SIFF Review: Laila's Birthday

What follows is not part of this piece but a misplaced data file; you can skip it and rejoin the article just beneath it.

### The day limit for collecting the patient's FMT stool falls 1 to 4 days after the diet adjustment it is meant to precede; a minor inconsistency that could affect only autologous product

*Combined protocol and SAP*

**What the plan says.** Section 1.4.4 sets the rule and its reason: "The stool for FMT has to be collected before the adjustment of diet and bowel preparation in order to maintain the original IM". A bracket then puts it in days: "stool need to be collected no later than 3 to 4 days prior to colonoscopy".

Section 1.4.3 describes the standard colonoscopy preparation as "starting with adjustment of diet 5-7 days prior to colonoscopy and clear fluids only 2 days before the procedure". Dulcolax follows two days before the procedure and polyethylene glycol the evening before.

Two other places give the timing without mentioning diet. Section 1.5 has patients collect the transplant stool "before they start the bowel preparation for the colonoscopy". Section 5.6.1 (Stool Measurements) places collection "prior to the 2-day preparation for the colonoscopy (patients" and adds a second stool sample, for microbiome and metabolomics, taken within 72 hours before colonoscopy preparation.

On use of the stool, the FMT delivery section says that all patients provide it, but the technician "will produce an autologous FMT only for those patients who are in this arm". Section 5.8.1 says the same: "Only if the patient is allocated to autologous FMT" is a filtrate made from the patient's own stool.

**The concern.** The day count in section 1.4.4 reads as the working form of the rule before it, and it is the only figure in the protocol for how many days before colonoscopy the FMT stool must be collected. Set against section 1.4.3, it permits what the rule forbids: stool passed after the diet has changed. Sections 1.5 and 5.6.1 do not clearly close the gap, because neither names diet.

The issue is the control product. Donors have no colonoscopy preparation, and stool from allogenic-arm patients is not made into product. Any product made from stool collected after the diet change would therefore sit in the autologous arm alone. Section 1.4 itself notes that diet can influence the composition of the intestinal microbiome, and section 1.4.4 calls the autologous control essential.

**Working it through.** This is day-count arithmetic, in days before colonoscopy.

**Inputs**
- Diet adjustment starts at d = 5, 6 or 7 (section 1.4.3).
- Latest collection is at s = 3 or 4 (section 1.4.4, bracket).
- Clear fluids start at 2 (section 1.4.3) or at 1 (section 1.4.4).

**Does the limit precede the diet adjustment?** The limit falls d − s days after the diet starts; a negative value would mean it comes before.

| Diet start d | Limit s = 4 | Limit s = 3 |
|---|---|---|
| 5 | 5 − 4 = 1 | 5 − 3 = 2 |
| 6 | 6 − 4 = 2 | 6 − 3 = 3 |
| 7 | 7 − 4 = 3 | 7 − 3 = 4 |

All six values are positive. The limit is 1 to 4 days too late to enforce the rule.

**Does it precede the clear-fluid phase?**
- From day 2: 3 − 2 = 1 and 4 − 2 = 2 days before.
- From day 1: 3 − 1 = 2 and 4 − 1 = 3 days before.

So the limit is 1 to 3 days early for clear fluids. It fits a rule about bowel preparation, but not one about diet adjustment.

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The sound of glass shattering in the early morning hours is the first hint that all is not well outside the tranquil domestic incubator Abu Laila (Mohammed Bakri) has erected for his wife and young daughter. And soon, after Abu drops his beloved Laila off at school in his taxi and promises to return home on time to celebrate her birthday, filmmaker Rashid Masharawi shows us why: Palestine awaits. A former judge turned taxi driver, Abu finds himself ensnared in the quotidian struggle of life under Israeli occupation, a situation exacerbated by local corruption, bureaucratic ineptitude, and the ever-present prospect of violent death. It's a land where people frequently ask, "What's your problem?", as if everyone didn't already know. In her review of the film, my colleague Ella Taylor rightly compared the comic absurdity of Mashwari's vision to Tati and Chaplin. (For another taste of the often gut-busting ridiculousness of a land sliced and diced by checkpoints and arbitrary authority, see 2004's The Syrian Bride.) But I would add one more name: Buster Keaton, whose face Harmony Korine once said convinced him of cinema's poetic powers. With its delta of wrinkles and onyx eyes locked behind bottle-thick glasses, Bakri's face has a similar effect--and it, like the film, is nothing short of hypnotic. (NR, 72 minutes)

 
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